She took the first lot at 10am, as she said she would, and then rang Saneline, the London helpline for people and families of people who are mentally ill. She had been calling it all week.
The lament was the same. Everyone was fed up with her: the social services, the community psychiatric nurse, the police, her daughters. Nobody took her suicidal thoughts seriously; they said she was just playing games. She hated herself and blamed herself for the accident which killed her husband, John. He was crushed under the wheels of a lorry, before her eyes, after he ran out of the house in the heat of a family row. He died three weeks later. Coming up to the anniversary she had been living rough in the cemetery, sleeping under a bush by her husband's grave.
On Thursday morning at 10, calling from a telephone box in a village in the north of England, she just wanted to hear a sympathetic voice and quietly go to sleep. No, she would not let James, a Saneline volunteer, call an ambulance or the police. She would set fire to herself if he did. She called again at 2pm. The pills had not worked. She would try later.
She called again at 6pm. This time she talked to Judith, one of the most experienced Saneline advisers. She had taken another fistful of pills in the afternoon. She was violently sick, three times, during the call. That night, she said, she would take a liquid tranquiliser as well because she couldn't keep the pills down. After swallowing the lot she would ring again at 10. But she did not call back. Judith rang the telephone box Mary had been calling from all day. She kept ringing until after midnight. No reply. She went home not knowing if Mary was alive or dead.
On Friday, Saneline workers contacted the police and social services who went in search. Late in the afternoon, still distraught and rambling, Mary rang social services. She wanted to know why the pills had not worked. She said she would be taking more and rang off. Saneline has not heard from her since.
Throughout the week, James and Judith had been in touch with the social services staff. Mary was well known to them and to the police. She made previous threats and attempts to kill herself. They had tried to get her into hospital but she refused.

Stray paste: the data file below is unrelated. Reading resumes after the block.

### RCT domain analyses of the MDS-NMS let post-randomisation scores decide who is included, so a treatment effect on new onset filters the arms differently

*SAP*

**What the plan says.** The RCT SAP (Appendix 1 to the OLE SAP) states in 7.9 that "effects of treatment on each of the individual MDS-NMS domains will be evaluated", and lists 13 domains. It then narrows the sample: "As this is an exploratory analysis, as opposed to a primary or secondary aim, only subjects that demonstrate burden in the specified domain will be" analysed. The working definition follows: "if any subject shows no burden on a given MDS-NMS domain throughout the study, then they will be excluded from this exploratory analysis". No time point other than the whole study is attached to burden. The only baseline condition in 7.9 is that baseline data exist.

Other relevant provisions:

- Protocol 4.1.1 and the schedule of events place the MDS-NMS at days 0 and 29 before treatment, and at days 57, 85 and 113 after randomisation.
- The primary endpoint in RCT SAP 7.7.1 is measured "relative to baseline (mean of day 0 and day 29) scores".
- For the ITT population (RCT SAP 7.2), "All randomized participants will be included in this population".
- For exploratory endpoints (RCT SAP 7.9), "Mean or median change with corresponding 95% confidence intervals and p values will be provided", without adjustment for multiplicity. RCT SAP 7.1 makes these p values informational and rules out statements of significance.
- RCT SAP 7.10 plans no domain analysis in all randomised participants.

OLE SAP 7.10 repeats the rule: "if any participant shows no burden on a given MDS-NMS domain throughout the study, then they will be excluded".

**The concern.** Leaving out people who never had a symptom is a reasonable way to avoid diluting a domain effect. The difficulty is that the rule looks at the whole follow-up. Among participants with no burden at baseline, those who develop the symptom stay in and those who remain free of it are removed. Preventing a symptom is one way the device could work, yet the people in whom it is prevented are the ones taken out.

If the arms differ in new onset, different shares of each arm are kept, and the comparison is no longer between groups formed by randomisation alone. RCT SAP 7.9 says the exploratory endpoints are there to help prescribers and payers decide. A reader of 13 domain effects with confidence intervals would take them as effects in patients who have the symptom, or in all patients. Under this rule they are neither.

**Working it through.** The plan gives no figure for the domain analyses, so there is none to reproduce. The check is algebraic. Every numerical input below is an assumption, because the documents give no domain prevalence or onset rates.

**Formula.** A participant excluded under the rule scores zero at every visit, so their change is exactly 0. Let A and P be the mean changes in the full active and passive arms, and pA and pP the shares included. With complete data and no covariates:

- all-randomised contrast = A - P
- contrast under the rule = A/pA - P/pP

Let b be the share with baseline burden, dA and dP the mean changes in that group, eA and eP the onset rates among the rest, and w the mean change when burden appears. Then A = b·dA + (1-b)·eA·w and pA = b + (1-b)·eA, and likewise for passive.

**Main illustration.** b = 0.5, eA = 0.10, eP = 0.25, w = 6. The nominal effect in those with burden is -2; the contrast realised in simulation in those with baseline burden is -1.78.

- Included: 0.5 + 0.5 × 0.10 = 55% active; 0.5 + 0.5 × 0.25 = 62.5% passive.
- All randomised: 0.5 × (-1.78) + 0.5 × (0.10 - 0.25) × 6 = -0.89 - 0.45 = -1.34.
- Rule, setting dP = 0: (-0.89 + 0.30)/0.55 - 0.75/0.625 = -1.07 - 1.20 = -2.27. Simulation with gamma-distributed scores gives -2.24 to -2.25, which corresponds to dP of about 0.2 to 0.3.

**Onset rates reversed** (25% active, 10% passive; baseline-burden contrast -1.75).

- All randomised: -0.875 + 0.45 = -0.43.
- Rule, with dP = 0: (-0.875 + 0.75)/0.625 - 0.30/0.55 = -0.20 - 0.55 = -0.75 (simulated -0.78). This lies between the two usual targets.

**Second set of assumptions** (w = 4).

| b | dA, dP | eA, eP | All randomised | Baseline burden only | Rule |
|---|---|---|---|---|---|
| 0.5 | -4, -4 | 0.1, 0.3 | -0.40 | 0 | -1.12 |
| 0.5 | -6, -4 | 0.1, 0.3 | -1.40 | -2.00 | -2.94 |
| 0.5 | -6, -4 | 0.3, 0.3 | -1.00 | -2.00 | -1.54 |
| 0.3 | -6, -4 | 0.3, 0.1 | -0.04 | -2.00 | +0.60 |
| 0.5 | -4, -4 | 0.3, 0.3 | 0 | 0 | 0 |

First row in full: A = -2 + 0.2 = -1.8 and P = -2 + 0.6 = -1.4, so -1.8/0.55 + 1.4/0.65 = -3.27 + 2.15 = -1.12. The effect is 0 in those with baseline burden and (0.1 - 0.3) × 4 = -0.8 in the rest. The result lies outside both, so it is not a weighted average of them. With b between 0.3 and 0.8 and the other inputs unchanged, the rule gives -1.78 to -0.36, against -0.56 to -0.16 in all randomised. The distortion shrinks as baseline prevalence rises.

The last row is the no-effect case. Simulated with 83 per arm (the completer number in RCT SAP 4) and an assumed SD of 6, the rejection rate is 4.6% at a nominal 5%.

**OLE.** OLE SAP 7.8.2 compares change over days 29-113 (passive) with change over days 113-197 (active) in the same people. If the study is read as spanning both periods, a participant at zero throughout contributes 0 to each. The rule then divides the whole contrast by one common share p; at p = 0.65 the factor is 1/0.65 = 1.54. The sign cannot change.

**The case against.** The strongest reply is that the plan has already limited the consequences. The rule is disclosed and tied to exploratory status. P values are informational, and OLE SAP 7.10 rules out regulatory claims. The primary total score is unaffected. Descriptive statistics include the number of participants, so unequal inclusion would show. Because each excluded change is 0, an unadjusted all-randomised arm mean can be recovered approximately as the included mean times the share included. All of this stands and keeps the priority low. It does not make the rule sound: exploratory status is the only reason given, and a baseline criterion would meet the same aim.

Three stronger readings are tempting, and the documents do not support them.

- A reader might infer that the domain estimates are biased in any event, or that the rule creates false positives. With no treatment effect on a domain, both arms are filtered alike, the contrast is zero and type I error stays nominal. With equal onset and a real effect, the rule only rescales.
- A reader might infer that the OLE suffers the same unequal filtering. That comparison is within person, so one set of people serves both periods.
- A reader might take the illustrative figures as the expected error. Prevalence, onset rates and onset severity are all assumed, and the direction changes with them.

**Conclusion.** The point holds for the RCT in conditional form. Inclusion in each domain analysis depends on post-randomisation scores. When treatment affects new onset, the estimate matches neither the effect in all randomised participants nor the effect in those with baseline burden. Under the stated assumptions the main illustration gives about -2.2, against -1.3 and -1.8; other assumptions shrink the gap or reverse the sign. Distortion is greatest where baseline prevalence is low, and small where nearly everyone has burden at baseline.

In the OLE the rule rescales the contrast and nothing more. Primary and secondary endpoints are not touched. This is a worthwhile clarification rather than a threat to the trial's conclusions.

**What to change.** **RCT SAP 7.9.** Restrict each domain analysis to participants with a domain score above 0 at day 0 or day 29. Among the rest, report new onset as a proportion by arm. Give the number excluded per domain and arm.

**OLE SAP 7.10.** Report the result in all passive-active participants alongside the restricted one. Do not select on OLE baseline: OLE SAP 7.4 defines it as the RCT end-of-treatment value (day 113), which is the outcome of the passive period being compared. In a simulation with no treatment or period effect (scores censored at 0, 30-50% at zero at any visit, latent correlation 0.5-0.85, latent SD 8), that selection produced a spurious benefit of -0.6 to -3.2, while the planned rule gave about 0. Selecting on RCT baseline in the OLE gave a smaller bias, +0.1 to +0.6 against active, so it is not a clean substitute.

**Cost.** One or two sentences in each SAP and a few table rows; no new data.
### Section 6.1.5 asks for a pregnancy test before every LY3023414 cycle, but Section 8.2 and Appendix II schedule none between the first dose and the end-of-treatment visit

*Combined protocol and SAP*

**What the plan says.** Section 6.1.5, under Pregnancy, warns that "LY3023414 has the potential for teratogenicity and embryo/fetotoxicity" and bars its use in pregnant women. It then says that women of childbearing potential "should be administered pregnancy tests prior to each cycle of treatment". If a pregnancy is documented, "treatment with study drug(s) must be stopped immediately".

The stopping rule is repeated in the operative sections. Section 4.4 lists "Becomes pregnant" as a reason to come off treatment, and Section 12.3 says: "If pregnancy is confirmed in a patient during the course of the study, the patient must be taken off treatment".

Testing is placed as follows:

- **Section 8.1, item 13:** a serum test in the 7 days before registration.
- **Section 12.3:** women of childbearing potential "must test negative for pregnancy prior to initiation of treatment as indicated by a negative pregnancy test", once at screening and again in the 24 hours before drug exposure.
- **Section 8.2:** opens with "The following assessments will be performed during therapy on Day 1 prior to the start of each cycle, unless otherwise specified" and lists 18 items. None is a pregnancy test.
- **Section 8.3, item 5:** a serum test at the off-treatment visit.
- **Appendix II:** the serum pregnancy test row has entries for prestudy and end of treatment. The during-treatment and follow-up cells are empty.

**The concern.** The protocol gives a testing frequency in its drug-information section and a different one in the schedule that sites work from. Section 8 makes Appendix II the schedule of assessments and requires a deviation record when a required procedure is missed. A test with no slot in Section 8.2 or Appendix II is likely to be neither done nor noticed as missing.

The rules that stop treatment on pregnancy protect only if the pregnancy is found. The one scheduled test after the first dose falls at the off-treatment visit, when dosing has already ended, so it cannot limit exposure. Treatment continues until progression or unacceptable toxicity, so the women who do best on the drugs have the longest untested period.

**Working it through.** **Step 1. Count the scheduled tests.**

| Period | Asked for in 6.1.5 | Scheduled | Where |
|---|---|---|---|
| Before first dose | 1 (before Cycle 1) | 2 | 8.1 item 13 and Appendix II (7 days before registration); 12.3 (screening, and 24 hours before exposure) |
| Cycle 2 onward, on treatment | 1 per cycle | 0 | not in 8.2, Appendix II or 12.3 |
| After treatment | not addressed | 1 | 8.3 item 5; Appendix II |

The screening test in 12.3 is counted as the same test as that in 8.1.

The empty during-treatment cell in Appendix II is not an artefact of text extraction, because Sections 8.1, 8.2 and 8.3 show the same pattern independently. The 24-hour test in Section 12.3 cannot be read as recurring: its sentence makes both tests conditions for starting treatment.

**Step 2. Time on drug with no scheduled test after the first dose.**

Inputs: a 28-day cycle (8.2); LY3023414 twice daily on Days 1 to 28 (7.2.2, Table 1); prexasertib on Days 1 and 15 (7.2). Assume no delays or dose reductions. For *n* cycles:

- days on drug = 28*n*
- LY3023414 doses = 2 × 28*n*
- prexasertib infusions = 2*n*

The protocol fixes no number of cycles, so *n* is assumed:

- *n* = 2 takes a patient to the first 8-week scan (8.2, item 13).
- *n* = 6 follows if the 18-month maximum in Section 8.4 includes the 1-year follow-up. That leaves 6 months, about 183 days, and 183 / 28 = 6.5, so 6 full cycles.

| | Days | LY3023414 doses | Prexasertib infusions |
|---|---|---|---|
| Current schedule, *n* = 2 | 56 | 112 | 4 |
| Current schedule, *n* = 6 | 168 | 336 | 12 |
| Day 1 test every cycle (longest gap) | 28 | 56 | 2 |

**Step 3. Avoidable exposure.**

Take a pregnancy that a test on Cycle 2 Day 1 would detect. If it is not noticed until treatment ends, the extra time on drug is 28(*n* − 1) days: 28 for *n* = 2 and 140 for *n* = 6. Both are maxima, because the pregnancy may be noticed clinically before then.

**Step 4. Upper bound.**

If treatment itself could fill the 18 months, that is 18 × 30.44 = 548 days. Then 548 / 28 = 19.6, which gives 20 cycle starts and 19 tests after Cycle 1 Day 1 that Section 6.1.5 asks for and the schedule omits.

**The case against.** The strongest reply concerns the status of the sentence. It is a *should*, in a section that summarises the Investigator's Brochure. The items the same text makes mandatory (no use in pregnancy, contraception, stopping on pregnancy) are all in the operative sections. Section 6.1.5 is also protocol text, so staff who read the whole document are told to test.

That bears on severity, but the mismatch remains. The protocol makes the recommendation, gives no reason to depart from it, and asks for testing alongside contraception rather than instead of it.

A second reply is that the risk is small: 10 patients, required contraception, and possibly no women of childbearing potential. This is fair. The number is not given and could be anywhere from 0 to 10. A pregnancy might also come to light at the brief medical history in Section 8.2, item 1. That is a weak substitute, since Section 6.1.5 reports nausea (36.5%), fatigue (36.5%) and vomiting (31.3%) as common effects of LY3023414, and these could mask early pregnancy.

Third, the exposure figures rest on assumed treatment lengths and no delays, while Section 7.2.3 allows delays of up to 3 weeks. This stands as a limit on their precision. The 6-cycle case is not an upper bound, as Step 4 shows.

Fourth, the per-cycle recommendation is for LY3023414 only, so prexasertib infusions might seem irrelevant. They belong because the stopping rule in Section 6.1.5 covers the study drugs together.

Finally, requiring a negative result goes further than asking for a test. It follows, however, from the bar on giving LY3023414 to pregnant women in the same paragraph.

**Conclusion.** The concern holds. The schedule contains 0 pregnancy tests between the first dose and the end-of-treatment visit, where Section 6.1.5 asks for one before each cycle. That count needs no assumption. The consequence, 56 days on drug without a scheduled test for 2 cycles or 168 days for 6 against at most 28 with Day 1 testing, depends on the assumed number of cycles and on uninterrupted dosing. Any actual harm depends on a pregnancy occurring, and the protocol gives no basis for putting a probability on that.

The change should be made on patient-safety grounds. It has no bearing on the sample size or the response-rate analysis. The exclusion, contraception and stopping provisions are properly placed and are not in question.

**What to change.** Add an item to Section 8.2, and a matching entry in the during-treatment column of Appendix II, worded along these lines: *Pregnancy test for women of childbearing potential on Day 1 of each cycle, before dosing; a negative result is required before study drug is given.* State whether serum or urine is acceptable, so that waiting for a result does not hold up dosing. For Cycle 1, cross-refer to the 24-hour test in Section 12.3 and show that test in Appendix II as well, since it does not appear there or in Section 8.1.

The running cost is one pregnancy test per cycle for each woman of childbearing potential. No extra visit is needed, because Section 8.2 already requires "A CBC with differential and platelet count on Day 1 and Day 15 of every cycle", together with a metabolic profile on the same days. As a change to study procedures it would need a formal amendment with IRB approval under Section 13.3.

Mary is one of the most distressing callers Judith Wilson has had since she started working for Saneline last April, soon after it launched. 'It's a terrible grief I have never encountered before. She is looking for some excuse to live and she cannot find one. She can find no way out. She just wants someone to be kind and to care for her and nobody is.'
More than half of the 50,000 people who rang Saneline in its first year were seriously mentally ill - 37 per cent were suffering from schizophrenia or manic depression and 17 per cent were clinically depressed. About 7 per cent of the schizophrenics were suicidal.
Most of the thousand or so calls a week are cries for help. Last week was fairly typical. A mother is frightened that her son may be schizophrenic; he is beoming depressive, aggressive and violent.
A sister is worried about her brother who rants and raves that he hears voices in his head and believes he is Jesus. A young woman whose boyfriend committed suicide last November cannot cope with feelings of guilt and depression.
Saneline was launched last year by the charity Sane - Schizophrenia A National Emergency - set up in 1989 to campaign for greater awareness and better care for schizophrenics. Apart from providing a sympathetic ear, the Saneline volunteers are trained to give practical help. Each has access to a computer data base with 10,000 items of information on national and local services available throughout the United Kingdom for the mentally ill and their families.
The data base has contacts for health, counselling and social services, information on various forms of mental illness, drugs and side effects. It also finds emergency hostels for the homeless, hospitals with emergency and specialist facilities and support groups and legal advice for sufferers and families.
Marjorie Wallace, a campaigning journalist who set up Sane, says the emptying of the psychiatric hospitals has gone too far too fast - with up to 100,000 mentally ill people discharged from hospital in the last 20 years and only 11,000 new beds provided by local authorities.
Saneline is on 071 724 8000 from 4pm to midnight from Monday to Thursday and 2pm to midnight from Friday to SundayReuse content